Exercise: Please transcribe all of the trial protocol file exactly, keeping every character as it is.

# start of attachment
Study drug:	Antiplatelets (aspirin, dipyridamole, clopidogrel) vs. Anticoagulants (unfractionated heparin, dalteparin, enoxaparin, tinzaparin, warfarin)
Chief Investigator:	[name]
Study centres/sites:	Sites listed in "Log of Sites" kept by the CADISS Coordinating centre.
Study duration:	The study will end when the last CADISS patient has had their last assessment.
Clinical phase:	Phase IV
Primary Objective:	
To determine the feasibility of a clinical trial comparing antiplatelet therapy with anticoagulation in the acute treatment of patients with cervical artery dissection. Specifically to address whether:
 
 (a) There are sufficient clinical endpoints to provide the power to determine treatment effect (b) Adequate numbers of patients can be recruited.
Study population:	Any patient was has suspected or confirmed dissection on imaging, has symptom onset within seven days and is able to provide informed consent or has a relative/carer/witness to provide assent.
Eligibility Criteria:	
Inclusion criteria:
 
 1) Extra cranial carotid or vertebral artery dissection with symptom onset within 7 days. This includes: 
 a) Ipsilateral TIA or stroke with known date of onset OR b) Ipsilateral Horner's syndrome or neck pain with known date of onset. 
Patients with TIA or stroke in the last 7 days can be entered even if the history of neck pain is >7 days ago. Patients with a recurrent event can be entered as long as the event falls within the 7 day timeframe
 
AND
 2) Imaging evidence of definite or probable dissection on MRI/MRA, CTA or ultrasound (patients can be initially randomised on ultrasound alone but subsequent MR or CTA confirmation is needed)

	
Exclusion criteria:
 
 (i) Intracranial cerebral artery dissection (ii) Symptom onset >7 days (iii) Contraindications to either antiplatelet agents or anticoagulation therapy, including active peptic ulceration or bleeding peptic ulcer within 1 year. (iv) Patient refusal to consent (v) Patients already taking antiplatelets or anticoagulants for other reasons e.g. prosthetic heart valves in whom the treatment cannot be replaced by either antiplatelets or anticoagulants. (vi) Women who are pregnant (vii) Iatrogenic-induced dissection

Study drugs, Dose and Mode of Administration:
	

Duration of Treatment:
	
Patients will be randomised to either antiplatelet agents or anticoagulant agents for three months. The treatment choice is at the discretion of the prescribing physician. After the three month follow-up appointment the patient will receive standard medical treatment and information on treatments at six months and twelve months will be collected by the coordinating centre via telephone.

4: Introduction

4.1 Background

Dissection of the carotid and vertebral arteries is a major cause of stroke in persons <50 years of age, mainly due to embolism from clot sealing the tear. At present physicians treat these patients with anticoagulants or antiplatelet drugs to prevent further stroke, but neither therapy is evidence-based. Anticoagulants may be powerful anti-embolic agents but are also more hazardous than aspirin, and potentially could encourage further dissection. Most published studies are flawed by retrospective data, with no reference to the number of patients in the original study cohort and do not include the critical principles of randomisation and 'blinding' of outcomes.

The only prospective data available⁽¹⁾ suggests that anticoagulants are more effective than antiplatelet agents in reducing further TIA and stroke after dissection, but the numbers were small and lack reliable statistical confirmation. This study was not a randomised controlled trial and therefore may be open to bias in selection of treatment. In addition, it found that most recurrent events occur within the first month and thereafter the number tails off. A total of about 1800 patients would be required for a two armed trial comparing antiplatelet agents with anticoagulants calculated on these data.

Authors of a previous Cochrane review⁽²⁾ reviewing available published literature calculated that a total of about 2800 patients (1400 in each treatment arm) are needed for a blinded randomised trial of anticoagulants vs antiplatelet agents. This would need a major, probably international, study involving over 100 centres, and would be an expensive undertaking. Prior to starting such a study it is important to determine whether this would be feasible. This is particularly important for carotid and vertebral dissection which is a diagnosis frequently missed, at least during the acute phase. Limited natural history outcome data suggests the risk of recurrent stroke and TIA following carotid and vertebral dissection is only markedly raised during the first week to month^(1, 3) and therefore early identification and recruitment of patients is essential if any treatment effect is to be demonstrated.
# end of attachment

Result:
Study drug:	Antiplatelets (aspirin, dipyridamole, clopidogrel) vs. Anticoagulants (unfractionated heparin, dalteparin, enoxaparin, tinzaparin, warfarin)
Chief Investigator:	[name]
Study centres/sites:	Sites listed in "Log of Sites" kept by the CADISS Coordinating centre.
Study duration:	The study will end when the last CADISS patient has had their last assessment.
Clinical phase:	Phase IV
Primary Objective:	
To determine the feasibility of a clinical trial comparing antiplatelet therapy with anticoagulation in the acute treatment of patients with cervical artery dissection. Specifically to address whether:
 
 (a) There are sufficient clinical endpoints to provide the power to determine treatment effect (b) Adequate numbers of patients can be recruited.
Study population:	Any patient was has suspected or confirmed dissection on imaging, has symptom onset within seven days and is able to provide informed consent or has a relative/carer/witness to provide assent.
Eligibility Criteria:	
Inclusion criteria:
 
 1) Extra cranial carotid or vertebral artery dissection with symptom onset within 7 days. This includes: 
 a) Ipsilateral TIA or stroke with known date of onset OR b) Ipsilateral Horner's syndrome or neck pain with known date of onset. 
Patients with TIA or stroke in the last 7 days can be entered even if the history of neck pain is >7 days ago. Patients with a recurrent event can be entered as long as the event falls within the 7 day timeframe
 
AND
 2) Imaging evidence of definite or probable dissection on MRI/MRA, CTA or ultrasound (patients can be initially randomised on ultrasound alone but subsequent MR or CTA confirmation is needed)

	
Exclusion criteria:
 
 (i) Intracranial cerebral artery dissection (ii) Symptom onset >7 days (iii) Contraindications to either antiplatelet agents or anticoagulation therapy, including active peptic ulceration or bleeding peptic ulcer within 1 year. (iv) Patient refusal to consent (v) Patients already taking antiplatelets or anticoagulants for other reasons e.g. prosthetic heart valves in whom the treatment cannot be replaced by either antiplatelets or anticoagulants. (vi) Women who are pregnant (vii) Iatrogenic-induced dissection

Study drugs, Dose and Mode of Administration:
	

Duration of Treatment:
	
Patients will be randomised to either antiplatelet agents or anticoagulant agents for three months. The treatment choice is at the discretion of the prescribing physician. After the three month follow-up appointment the patient will receive standard medical treatment and information on treatments at six months and twelve months will be collected by the coordinating centre via telephone.

4: Introduction

4.1 Background

Dissection of the carotid and vertebral arteries is a major cause of stroke in persons <50 years of age, mainly due to embolism from clot sealing the tear. At present physicians treat these patients with anticoagulants or antiplatelet drugs to prevent further stroke, but neither therapy is evidence-based. Anticoagulants may be powerful anti-embolic agents but are also more hazardous than aspirin, and potentially could encourage further dissection. Most published studies are flawed by retrospective data, with no reference to the number of patients in the original study cohort and do not include the critical principles of randomisation and 'blinding' of outcomes.

The only prospective data available⁽¹⁾ suggests that anticoagulants are more effective than antiplatelet agents in reducing further TIA and stroke after dissection, but the numbers were small and lack reliable statistical confirmation. This study was not a randomised controlled trial and therefore may be open to bias in selection of treatment. In addition, it found that most recurrent events occur within the first month and thereafter the number tails off. A total of about 1800 patients would be required for a two armed trial comparing antiplatelet agents with anticoagulants calculated on these data.

Authors of a previous Cochrane review⁽²⁾ reviewing available published literature calculated that a total of about 2800 patients (1400 in each treatment arm) are needed for a blinded randomised trial of anticoagulants vs antiplatelet agents. This would need a major, probably international, study involving over 100 centres, and would be an expensive undertaking. Prior to starting such a study it is important to determine whether this would be feasible. This is particularly important for carotid and vertebral dissection which is a diagnosis frequently missed, at least during the acute phase. Limited natural history outcome data suggests the risk of recurrent stroke and TIA following carotid and vertebral dissection is only markedly raised during the first week to month^(1, 3) and therefore early identification and recruitment of patients is essential if any treatment effect is to be demonstrated.